Having just finished reading a book about Jane Austen, the time seems right to join Frances in the Art of the Novella challenge by reading Lady Susan, Austen’s epistolary novella most likely written in the 1790s but not published until after her death.
Lady Susan is a series of 41 letters exchanged by Lady Susan Vernon, a widow in her late 30s, and various friends and relations who write to and about her. Lady Susan is a schemer, and everyone knows it. She charms men away from their wives and breaks relationships that do not please her. Some of her schemes are intended to get a good match (by Lady Susan’s estimation) for her daughter Frederica, but she’s also looking for a match for herself—and maybe a little amusement in the meantime. She wheedles her way into homes where she’s not wanted, and she convinces the men around her to see things her way. The women are, by and large, unconvinced.
As for me, I sort of loved to hate her, and sometimes even loved her. Her treatment of her daughter is abominable, especially when we see Frederica’s letters that express such strong fear of her mother. But I can’t help but admire Lady Susan’s desire to please herself in a time when every social interaction was hemmed in by the sometimes unreasonable definitions of propriety and acceptable behavior. Yes, Lady Susan is wrong for coming in between Mr and Mrs Mainwaring, but is not Mr Mainwaring equally culpable for letting himself be won over? The various letter writers perceive him as well-nigh helpless against her charms. She, and only she, is the villain. Pfft.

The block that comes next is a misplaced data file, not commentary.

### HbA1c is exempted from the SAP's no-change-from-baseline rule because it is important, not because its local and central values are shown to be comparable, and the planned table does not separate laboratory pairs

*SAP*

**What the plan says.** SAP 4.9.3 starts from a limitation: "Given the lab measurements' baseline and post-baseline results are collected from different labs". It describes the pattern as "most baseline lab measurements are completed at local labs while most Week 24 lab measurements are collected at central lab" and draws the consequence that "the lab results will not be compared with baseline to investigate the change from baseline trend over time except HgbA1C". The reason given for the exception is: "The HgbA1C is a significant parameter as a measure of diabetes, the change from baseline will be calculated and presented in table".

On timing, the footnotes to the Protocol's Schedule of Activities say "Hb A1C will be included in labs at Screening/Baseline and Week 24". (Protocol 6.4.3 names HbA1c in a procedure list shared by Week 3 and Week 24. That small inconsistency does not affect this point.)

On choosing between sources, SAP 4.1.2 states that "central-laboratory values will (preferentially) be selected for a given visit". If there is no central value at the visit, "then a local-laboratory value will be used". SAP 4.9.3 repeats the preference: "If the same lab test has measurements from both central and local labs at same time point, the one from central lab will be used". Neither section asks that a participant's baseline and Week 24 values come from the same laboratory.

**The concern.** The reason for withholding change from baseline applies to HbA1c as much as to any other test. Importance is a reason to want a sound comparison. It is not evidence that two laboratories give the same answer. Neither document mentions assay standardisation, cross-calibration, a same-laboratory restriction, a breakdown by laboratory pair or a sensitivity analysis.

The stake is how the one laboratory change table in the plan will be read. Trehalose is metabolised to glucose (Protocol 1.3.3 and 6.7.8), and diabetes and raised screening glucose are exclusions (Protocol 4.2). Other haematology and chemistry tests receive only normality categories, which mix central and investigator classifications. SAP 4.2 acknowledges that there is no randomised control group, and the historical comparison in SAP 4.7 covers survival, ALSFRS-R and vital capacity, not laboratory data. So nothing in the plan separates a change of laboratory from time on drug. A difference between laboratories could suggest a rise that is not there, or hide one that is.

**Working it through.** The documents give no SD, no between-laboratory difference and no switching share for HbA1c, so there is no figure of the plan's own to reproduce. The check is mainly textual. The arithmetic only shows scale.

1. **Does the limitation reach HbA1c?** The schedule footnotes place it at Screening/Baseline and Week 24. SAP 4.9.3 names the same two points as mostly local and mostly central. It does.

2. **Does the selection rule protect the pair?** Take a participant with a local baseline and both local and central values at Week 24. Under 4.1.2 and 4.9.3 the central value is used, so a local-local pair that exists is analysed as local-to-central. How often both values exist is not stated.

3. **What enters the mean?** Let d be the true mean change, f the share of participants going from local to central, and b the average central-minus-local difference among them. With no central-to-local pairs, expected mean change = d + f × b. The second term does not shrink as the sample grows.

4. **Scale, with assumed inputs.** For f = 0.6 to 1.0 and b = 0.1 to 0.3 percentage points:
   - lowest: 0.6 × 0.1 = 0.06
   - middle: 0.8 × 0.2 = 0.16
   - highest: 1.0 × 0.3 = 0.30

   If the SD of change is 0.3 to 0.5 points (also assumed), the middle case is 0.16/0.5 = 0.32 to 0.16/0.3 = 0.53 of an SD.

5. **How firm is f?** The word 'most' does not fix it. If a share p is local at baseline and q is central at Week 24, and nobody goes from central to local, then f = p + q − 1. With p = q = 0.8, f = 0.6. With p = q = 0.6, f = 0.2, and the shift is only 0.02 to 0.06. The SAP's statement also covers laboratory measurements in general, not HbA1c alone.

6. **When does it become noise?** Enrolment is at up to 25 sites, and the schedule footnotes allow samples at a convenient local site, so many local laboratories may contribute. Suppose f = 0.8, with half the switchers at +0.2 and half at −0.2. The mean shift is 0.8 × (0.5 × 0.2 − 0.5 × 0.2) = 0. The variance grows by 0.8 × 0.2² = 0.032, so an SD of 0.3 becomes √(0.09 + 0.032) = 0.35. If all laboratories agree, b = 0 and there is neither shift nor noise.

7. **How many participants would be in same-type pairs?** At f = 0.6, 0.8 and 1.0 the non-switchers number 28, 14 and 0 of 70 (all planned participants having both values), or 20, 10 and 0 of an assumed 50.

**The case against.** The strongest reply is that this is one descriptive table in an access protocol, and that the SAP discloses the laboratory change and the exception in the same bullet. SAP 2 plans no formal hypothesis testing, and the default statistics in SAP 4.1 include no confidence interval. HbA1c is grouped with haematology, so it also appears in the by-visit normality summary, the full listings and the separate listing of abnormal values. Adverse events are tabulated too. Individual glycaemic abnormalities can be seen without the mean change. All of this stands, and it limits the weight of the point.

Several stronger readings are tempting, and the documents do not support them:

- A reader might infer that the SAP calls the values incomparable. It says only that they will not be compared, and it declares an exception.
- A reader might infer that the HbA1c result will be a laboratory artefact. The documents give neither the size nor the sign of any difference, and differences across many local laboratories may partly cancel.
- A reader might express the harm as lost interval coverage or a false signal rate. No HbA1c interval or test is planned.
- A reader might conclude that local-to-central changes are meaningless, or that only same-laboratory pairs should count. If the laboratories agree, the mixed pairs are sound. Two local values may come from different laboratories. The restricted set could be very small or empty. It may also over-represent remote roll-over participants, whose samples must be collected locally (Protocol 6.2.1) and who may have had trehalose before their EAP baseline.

What makes this novella so interesting is that we never get a straightforward account of what Lady Susan has done. Every character, Lady Susan included, writes in such a way as to defend his or her own character. And so, every character is to some degree guilty of obfuscation, even if it’s accidental. As Reginald De Courcy writes, we must remember “how little the general report of anyone ought to be credited; since no character, however upright, can escape the malevolence of slander.” It’s possible that everyone in this book is both a slanderer and a victim of slander. That’s the book’s genius. It’s what people say about others that makes the story; what they do hardly matters.
In comparison to Austen’s other books, Lady Susan cannot help but appear slight. Its short length means that none of the characters are as well-developed as in her full-length novels. There’s less growth because there’s less time—although there are perhaps just as many reversals in affection as in her longer books. It feels like an idea or a demonstration of wit, rather than a full-blown narrative. That doesn’t mean it feels incomplete; it’s just different. And sometimes different can be a very good thing.